Google Reader is my primary source of information – much better to get the posts there first than to wait for "the crowd" to deem a particular story retweetable or not. A lot of my interests are niche and/or academic enough that they simply are not carried by the regular crowd-flow you seem to get most of your info from, and I can't see that this will change any time soon, without a complete death of all culture outside "popular mainstream".
Twitter is awesome for news if you're primarily interested in Justin B, boingboing retweets, the Japan earthquake and how to become a social media guru earning 6 figures from home…
Let me echo the fact that I still use my RSS reader every day.
True, there is an overload of information. There were months where I did not dare to open Google Reader, for fear of losing too much time. From time to time I would just "mark all as read".
However, all that changed when I stumbled upon the PostRank extension for Google Reader. It helps you get through your feeds by highlighting 'interesting' content. Since the day I installed it, I've managed to get my count back to 0 (zero) every single day.
Perhaps everyone here could give it a try?
My patterns have shifted in a similar way. Hey – if hockey is one of the sports you like, please check out http://hockeybias.com. It is updated thorughout the day and I curate it!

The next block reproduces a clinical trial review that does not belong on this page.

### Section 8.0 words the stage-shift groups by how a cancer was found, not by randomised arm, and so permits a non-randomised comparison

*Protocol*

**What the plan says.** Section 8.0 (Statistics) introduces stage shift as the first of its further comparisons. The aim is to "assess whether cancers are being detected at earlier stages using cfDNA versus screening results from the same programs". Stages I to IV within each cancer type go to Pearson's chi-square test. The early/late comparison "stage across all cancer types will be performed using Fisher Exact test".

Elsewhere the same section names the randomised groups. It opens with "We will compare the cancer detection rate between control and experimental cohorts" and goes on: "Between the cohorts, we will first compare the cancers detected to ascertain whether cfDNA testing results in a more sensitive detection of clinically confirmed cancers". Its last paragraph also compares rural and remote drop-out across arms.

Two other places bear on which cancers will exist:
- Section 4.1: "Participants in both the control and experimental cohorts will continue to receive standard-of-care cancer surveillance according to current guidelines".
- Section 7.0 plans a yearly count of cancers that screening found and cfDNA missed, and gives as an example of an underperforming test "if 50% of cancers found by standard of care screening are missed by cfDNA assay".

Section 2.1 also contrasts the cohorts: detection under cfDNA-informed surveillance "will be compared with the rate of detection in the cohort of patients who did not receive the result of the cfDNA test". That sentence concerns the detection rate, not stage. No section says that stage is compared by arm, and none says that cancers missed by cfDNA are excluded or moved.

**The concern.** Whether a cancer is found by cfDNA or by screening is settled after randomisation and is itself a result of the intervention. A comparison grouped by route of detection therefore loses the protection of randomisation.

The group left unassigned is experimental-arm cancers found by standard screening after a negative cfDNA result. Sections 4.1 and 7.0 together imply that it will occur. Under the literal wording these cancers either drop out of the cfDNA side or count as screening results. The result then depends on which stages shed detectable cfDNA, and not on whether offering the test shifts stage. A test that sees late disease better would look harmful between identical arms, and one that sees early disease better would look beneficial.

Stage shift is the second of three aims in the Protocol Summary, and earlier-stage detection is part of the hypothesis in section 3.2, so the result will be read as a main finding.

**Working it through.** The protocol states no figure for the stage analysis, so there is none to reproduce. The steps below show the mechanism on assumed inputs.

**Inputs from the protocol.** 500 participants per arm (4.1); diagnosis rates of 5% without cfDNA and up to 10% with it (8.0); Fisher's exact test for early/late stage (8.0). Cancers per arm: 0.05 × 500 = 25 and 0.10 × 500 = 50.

Yes rss is a new usage a kind of "easy API", sometime it's very useful to chain external source without having to develop an rely on API. my 2 cents
And yet…. If it were not for an RSS Feed, I would never have found this article? Interesting. I think that's what we like to call… Irony.
Google Reader made the RSS feed useful. It's so easy to quickly peruse your feeds and mark those that you want to come back to. The only problem is RSS feed addiction, resulting in information overload, but that's just a fact of life these days. I also use Twitter to follow colleagues in my career field. I learn a lot from my Twitter feed too.